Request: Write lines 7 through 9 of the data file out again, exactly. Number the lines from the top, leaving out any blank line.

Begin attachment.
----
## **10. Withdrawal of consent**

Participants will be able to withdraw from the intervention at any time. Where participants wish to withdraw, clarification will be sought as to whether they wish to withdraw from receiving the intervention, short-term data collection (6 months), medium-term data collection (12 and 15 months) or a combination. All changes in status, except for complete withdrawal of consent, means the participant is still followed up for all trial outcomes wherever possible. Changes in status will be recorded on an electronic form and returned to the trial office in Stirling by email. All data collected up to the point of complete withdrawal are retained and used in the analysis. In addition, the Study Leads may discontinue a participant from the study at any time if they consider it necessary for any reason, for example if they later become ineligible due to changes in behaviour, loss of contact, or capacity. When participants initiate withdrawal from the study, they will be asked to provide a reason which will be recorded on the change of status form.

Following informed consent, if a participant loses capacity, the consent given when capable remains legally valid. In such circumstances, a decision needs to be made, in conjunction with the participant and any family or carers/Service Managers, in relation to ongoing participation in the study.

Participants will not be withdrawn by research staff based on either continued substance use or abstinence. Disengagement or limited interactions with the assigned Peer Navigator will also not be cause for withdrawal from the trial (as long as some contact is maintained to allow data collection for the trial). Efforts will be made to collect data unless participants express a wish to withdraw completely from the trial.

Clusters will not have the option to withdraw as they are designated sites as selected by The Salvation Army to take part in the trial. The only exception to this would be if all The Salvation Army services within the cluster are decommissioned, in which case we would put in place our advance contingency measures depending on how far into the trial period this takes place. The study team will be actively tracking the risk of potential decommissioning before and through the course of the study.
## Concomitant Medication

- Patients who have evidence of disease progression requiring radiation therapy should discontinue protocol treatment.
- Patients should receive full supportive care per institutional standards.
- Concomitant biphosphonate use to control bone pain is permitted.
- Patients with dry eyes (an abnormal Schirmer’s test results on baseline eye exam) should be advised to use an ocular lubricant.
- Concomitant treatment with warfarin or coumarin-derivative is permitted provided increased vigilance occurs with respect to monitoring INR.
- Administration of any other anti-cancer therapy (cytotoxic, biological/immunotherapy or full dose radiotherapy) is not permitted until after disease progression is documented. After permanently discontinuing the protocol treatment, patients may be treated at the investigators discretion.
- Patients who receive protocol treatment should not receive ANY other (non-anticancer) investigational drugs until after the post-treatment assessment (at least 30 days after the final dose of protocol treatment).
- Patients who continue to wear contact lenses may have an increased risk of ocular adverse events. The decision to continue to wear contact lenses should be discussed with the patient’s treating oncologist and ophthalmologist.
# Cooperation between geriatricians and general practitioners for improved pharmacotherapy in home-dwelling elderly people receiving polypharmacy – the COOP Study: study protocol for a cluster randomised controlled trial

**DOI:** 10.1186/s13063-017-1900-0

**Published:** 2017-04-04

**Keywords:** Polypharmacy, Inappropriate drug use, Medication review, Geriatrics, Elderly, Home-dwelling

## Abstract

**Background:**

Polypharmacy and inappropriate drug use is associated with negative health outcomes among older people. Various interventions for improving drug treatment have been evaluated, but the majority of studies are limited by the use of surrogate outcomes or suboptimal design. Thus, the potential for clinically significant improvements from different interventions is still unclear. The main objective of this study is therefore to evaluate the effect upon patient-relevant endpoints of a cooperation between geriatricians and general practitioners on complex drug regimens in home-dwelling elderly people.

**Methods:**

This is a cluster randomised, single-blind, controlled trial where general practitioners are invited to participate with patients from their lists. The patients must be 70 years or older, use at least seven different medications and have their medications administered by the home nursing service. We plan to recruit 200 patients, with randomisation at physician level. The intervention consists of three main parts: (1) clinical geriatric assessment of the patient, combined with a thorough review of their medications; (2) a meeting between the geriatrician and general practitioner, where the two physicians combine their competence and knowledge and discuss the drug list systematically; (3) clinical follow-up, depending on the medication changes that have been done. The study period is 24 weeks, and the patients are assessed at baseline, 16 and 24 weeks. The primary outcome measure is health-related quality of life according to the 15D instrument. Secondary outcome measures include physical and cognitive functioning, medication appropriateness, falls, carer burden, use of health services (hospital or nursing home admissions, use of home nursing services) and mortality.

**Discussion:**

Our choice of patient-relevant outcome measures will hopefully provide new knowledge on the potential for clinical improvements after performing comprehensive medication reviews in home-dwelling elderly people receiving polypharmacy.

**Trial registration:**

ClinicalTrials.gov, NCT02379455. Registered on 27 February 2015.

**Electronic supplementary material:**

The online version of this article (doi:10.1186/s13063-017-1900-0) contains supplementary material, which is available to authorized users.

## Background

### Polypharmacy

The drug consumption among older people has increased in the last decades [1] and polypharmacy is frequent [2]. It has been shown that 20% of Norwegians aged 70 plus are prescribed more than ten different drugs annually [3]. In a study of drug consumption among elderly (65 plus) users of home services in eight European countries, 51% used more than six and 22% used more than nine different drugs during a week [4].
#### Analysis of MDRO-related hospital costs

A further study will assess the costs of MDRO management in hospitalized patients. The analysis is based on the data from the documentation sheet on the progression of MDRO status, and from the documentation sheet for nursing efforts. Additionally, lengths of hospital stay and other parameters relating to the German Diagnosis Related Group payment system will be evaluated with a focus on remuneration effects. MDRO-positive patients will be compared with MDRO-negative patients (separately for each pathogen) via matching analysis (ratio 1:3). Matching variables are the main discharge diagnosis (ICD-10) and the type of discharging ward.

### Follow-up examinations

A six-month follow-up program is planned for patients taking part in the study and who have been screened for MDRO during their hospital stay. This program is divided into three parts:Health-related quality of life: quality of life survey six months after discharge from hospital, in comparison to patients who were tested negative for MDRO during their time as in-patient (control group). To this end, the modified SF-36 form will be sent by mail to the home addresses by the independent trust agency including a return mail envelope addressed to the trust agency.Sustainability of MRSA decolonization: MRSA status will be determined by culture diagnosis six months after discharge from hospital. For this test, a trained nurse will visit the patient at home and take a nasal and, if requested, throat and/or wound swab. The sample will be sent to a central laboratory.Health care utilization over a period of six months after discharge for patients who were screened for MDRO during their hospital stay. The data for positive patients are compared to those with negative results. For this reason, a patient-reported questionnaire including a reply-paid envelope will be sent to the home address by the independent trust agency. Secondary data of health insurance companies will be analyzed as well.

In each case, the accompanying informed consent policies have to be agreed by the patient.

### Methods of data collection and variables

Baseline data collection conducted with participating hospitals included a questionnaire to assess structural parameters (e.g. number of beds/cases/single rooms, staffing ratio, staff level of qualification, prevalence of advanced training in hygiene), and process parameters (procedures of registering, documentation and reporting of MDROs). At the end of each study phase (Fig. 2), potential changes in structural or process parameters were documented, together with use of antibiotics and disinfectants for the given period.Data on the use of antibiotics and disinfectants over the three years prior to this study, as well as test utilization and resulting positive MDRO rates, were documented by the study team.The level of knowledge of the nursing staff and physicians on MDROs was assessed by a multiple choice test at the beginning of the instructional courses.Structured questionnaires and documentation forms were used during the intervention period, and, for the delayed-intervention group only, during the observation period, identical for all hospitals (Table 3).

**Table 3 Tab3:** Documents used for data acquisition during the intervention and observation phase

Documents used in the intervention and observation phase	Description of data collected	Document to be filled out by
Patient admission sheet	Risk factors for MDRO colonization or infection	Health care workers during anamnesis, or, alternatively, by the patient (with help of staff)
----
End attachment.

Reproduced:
- Patients who have evidence of disease progression requiring radiation therapy should discontinue protocol treatment.
- Patients should receive full supportive care per institutional standards.
- Concomitant biphosphonate use to control bone pain is permitted.